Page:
The most agonizing part of the sick father’s serious illness was the thought of leaving his young children behind. But with the assistance of a music therapist, he was able to give them a recording of his usual bedtime routine with his daughters, with the sound of his heartbeat in the background.

“It was something they can hold onto for the rest of their lives,” says Angela Wibben, a board-certified music therapist who is part of the creative arts therapy program with the University of Colorado Hospital (UCH) Palliative Care Consult Service.

Wibben works with Amy Jones, a palliative care board-certified art therapist, to provide families with a tangible part of their loved one after they’re gone. Music therapy may include helping patients write songs to their families, while art therapy may produce a photo collage or legacy jewelry containing the patient’s heartbeat tracing or fingerprint.

Their work goes beyond assisting people with creating art and using it for their emotional benefit, Wibben says. “[Our] work lies in the therapy piece of it,” she explains. “We often say it’s not about the product, it’s about the process.”

An evaluation of the creative arts therapy program found it improves patient-reported pain, anxiety, and well-being, and enhances quality of life through an emotionally therapeutic effect. Wibben and Jones are developing creative art therapy outpatient workshops for patients, families, and caregivers, and they have produced two iBook compilations of patient and family creations called “Creative Connections.”

The creative arts therapy is one of Chief Medical Officer Jean Kutner, M.D.’s favorite parts of UCH’s innovative palliative care program. Kutner started the palliative care program at UCH in 2000 as the first hospital-based palliative care program in Colorado and among the first in the nation. 

“It really came out of the realization that there has to be a better way to care for the patients in our hospital and our families that have serious illnesses,” Kutner says. The program began as four physicians who volunteered their time; hospital leadership was supportive of the idea but couldn’t provide any funding. Eventually, they brought on an advanced practice clinical nurse specialist who served as the “heart and soul” of the team, Kutner says.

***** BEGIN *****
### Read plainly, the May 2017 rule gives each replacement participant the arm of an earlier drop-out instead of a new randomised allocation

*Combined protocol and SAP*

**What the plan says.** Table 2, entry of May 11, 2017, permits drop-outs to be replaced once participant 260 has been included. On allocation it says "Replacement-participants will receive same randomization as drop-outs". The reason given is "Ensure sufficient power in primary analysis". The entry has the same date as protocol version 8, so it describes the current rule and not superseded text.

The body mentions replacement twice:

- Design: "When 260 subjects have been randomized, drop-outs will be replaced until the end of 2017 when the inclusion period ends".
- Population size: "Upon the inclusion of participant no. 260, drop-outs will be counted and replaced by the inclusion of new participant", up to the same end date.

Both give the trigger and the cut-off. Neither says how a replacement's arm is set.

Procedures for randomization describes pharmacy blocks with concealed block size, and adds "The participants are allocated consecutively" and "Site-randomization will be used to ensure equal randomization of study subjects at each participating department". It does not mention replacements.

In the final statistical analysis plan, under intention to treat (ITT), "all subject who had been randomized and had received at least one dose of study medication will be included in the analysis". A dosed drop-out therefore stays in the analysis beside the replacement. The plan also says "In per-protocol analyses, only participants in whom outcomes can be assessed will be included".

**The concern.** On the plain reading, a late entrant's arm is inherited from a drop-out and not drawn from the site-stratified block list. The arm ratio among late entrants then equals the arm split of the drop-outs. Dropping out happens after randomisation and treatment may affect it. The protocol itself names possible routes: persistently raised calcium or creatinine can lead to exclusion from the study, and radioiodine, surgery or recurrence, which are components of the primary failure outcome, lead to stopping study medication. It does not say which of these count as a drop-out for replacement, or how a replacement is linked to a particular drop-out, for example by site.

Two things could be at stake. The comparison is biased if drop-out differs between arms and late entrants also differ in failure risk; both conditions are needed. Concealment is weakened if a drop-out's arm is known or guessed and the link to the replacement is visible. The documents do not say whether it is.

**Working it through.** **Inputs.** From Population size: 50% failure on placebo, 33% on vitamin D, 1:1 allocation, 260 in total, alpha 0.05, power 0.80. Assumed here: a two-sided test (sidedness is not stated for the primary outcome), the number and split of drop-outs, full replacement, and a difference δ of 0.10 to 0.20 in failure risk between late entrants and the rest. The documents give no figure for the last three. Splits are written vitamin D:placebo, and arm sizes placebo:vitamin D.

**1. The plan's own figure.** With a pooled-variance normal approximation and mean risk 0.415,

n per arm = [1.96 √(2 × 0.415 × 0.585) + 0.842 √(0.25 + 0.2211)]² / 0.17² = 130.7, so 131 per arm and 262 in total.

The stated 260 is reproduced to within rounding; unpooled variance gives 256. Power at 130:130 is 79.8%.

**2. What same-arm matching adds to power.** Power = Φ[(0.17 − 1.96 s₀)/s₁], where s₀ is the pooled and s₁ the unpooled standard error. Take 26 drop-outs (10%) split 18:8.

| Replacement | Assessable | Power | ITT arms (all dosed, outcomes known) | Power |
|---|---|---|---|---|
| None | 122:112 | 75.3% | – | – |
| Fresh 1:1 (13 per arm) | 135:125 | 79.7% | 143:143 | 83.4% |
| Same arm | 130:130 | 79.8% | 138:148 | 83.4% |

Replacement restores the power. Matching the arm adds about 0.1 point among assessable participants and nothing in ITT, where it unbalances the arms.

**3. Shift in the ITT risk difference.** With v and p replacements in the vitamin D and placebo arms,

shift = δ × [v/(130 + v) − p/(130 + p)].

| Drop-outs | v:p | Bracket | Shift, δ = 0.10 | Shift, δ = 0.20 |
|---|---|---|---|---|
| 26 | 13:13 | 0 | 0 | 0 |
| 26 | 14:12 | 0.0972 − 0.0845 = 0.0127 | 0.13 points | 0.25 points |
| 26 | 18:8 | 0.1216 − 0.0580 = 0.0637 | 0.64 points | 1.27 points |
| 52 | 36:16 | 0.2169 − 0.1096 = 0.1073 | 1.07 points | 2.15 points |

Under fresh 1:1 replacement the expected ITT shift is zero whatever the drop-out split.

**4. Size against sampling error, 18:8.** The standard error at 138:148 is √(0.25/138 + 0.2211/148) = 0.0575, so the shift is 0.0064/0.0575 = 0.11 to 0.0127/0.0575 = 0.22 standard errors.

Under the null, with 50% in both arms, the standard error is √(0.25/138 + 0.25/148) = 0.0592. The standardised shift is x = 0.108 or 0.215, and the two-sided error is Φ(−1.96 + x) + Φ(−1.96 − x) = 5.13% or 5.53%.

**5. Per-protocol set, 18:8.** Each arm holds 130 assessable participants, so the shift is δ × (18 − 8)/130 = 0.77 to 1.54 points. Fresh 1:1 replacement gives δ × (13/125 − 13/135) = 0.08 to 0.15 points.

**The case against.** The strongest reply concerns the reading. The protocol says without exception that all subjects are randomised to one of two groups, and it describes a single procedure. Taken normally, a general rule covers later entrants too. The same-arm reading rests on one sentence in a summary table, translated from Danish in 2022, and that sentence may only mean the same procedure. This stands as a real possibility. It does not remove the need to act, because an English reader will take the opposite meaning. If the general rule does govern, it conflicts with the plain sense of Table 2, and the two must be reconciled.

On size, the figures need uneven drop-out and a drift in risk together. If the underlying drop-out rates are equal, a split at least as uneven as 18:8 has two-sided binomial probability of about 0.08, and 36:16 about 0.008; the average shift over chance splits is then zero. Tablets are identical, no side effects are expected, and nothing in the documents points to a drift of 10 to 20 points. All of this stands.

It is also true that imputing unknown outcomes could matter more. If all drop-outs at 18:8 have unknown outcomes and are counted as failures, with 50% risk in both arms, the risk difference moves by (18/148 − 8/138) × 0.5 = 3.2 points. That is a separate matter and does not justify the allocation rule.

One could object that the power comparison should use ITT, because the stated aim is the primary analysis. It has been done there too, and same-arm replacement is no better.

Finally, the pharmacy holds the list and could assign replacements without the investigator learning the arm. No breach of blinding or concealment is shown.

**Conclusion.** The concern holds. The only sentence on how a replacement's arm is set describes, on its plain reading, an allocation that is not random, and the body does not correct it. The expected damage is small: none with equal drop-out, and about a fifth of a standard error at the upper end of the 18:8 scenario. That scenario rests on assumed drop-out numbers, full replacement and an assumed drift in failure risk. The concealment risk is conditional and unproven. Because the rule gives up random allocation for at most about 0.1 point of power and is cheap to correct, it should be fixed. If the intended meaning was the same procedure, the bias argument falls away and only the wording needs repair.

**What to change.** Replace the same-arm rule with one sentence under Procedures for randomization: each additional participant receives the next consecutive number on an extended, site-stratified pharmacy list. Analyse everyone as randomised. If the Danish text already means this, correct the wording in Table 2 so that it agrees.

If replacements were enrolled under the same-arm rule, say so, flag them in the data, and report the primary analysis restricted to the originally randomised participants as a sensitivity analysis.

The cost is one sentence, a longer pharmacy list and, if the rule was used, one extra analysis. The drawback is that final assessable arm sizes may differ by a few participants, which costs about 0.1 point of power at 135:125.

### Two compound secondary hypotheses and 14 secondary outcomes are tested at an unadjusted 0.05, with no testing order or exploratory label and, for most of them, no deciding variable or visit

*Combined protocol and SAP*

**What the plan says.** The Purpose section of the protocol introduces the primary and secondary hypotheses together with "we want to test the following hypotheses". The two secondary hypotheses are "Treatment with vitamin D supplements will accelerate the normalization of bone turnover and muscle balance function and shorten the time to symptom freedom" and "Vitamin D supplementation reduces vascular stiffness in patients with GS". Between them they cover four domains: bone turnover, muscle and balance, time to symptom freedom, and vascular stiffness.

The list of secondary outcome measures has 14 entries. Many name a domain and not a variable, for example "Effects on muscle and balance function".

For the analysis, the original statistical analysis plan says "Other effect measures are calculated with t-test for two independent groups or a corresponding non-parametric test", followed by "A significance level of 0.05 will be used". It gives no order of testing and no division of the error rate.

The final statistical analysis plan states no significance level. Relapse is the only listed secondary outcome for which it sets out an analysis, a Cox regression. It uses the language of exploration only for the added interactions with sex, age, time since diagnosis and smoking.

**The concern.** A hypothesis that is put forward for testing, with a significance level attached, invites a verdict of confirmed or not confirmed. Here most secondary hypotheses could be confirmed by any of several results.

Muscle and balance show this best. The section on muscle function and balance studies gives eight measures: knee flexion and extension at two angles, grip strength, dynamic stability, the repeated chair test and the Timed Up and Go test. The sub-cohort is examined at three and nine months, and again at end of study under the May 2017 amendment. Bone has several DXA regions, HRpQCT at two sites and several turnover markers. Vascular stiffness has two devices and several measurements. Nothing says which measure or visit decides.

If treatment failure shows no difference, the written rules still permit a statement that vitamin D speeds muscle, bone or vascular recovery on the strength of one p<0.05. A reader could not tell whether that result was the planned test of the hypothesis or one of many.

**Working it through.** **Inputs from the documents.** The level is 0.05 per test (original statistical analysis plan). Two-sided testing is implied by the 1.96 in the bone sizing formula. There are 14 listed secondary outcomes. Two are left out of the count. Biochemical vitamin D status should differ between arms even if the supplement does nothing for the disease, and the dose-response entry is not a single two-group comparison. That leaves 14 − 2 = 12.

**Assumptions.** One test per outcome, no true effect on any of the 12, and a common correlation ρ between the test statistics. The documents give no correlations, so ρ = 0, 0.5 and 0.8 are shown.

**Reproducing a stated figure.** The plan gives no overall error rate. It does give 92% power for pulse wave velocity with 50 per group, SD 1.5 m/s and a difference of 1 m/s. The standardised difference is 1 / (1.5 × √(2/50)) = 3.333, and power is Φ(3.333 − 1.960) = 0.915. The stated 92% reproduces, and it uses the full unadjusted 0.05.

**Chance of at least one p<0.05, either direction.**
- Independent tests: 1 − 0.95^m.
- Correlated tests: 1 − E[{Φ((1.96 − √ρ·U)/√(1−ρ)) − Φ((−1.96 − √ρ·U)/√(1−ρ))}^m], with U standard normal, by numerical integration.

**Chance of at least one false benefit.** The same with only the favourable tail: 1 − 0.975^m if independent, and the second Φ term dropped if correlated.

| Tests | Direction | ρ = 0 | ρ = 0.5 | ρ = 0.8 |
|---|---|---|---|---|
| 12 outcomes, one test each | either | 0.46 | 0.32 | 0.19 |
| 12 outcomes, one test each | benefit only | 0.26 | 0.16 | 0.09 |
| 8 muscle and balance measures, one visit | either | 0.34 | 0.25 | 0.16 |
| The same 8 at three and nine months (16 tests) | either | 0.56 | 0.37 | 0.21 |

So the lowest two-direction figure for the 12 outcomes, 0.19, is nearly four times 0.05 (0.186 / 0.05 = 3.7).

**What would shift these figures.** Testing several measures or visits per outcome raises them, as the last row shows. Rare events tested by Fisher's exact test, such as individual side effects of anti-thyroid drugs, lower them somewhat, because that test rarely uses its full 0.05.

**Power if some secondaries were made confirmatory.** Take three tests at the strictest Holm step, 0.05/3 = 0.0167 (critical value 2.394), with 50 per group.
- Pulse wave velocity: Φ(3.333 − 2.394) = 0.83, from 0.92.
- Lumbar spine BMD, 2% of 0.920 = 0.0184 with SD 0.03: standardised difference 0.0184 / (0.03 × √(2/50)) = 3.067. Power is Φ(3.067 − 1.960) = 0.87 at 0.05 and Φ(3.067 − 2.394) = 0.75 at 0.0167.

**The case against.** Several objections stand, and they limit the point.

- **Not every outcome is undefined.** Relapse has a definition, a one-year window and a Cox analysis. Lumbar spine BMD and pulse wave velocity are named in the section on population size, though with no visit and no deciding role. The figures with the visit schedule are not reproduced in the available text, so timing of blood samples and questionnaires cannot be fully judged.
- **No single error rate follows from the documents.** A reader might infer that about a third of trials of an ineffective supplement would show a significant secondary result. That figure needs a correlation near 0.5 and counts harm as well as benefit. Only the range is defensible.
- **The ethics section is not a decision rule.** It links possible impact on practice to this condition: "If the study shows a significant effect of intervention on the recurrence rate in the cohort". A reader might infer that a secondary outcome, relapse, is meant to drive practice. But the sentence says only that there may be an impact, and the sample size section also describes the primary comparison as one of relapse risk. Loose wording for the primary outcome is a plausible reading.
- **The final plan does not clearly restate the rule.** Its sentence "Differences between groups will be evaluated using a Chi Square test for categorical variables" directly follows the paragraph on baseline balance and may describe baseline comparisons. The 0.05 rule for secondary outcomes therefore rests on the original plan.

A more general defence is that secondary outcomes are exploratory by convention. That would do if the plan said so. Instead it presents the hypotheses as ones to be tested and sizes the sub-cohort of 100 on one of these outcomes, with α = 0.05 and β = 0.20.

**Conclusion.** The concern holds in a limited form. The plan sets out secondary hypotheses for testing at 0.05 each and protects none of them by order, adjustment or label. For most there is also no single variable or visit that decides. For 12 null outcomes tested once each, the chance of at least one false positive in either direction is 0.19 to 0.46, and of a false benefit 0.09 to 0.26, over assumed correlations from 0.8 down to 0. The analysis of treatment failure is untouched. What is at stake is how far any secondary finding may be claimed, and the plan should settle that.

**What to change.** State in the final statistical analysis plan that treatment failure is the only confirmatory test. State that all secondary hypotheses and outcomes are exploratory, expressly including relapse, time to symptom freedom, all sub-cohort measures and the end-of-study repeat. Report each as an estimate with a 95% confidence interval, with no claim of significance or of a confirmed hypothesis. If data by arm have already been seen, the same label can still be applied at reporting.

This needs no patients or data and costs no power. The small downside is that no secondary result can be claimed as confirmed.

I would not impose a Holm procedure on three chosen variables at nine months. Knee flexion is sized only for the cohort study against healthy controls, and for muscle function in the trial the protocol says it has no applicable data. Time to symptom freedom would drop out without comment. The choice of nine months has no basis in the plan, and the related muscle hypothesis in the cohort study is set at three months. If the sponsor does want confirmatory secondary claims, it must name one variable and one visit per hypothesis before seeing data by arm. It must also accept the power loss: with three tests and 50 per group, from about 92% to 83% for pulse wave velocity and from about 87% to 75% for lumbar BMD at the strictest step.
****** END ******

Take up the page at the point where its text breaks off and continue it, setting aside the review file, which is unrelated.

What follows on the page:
“We’ve incrementally grown since then, with that focus of always measuring what we do so we can demonstrate our outcomes,” she says. “Our team culture and interdisciplinary approach is one of our significant strengths.”

The program continues to innovate with a goal of spreading palliative care competencies far and wide. For example, the University of Colorado welcomed Amos Bailey, M.D., professor of medicine, whose vision was to create a master’s degree in palliative care that would be open to all types of health care providers, not just physicians. Designed to appeal to mid-career professionals, the program enables them to do much of the coursework online. The first group graduated in 2018 and included physicians, nurses, physician assistants, pharmacists, social workers, psychologists, and others. 

“We emulate the experience of the palliative care medical fellowship,” explains Bailey, who directs the master’s program. The online curriculum consists of videos of eight different patient and family scenarios that the students must navigate. They spend two years in the program, with three in-person training sessions. The idea is to spread high-quality palliative care training beyond the small number of physician specialists who are produced by palliative care medical fellowship programs. “The advantage to this kind of program is you can scale it to as many people as are interested,” he says. While UCH has three palliative care medicine fellows each year, the master’s program already has graduated 56 students. An offshoot of the master’s program is another innovation: a demonstration project that would allow physicians to use the curriculum as part of an alternative training pathway to become eligible for board-certification in palliative care.